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Editor's note: For more on how to help people affected by the Kentucky tornado, click here.
It's been seven weeks since a series of ferocious tornadoes tore through Western Kentucky and surrounding areas, killing 90 people, and making hundreds more homeless. Kentucky’s governor, and President Joe Biden, have promised whatever is needed to rebuild. William Brangham recently returned to the town of Mayfield, and found a community struggling to get back on its feet.
It's been seven weeks it's a series of ferocious tornadoes tore through Western Kentucky and surrounding areas, killing 90 people and making hundreds more homeless.
Kentucky's governor and President Biden have promised whatever is needed to rebuild.
William Brangham recently returned to the town of Mayfield and found a community struggling to get back on its feet.
Nearly two months on, it's still jarring to see, block after block of utter destruction.
Over 1,000 homes and businesses were hit by one of the most severe tornadoes this area had seen in decades. Survivors now live in hotels or state parks or with family far away. Huge hydraulic metal cutters pick through the wreckage, but they seem dwarfed by the scale of the work still to be done.
Jo Anna Schroerm, Constable, Graves County, Kentucky:
It's kind of — and I hate to compare it to this, but it's like if you lose a member of your family, and you go to a funeral, and everybody shows up for the funeral, and then they leave the next day and you're sitting there in silence in your home and everyone's gone, but you're still suffering.
That's what this town is doing.
This is the fairgrounds.
Jo Anna Schroer is the local constable in Mayfield. And since the tornado hit, she's become something of a one-woman relief effort.
Jo Anna Schroer:
Do you guys have any medical supplies back here?
I don't think so.
Plenty of gauze bandages, medical tape.
Hunting through mountains of donated goods, Schroer is trying to steer this generous tide…
… towards the very specific needs of her community.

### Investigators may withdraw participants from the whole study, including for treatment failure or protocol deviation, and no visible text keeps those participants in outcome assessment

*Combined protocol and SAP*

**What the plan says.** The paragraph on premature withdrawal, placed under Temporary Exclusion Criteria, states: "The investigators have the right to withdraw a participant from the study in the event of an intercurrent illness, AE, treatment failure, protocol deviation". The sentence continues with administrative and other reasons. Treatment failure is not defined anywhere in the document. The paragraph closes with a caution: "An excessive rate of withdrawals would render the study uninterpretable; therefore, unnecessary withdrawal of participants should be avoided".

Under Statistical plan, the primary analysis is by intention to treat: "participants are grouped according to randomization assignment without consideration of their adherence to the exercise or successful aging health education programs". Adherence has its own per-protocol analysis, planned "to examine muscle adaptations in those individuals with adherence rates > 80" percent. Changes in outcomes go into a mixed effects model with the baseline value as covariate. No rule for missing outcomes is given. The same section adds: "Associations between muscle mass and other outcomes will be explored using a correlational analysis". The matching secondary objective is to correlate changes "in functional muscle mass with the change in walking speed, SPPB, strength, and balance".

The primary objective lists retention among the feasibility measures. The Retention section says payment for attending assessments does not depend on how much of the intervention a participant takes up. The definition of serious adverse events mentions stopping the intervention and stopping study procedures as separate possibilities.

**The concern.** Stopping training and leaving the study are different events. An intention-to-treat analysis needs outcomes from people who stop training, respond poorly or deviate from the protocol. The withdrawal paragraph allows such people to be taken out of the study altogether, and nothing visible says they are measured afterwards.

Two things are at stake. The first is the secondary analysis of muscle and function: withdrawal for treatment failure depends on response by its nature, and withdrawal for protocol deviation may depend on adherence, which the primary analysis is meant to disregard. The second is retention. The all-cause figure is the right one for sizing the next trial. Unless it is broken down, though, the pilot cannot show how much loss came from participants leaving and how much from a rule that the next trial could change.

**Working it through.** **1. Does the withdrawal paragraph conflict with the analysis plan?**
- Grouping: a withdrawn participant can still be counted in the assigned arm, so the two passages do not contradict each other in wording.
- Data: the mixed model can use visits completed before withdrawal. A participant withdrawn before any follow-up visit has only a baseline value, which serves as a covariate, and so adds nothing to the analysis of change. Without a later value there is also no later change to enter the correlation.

And I found this little toy here.
I'm Jo Anna.
Amanda. Nice to meet you.
Amanda, I have stuff for you. Is your son here?
Yes, he is here.
Doing a lot better than what I was doing in the hospital.
This young man in this bed broke his leg in multiple places doing volunteer cleanup. He can't work now, and his family is struggling.
Schroer brought bags of medical supplies for his mom to use.
And when I got that phone call, it — I was really scared.
The people that I work with every day, they're mentally hopeful, because the news keeps telling them to be hopeful. But the reality of it is, they're in despair.
Face to face, one on one, they're scared. They're very scared. They're scared what tomorrow is going to bring.
FEMA says almost 15,000 Kentuckians have registered for help. It and other federal agencies have given out over $35 million in loans and grants in the state. A quarter of that went to housing assistance and repair.
And a million cubic yards of debris — that's about two-thirds the volume of the Houston Astrodome — has already been removed. There's another three million still to go. The needs are everywhere.
Right now, you let us help you.
Including another person Schroer is helping.
Chance Pitts was injured by the tornado. He lost two cars, his job, and he's running out of money. Pitts worked at the candle factory in Mayfield that was completely flattened by the tornado. After the collapse, several employees claimed supervisors told them that, if they left work in advance of the storm, they could lose their jobs.
A state investigation is under way, and a class-action lawsuit has been filed. Pitts isn't part of the suit. Company owners deny those accusations and say none of their supervisors told people they had to stay.
Chance Pitts, Former Candle Factory Employee:
I was told by people there that they was not able to leave, so I did not ask to leave that day, because I was more worried about having a job to support my family.
Pitts says that, when the roof blew off, a large cinder block wall fell on him and several others, trapping them inside a pile of debris.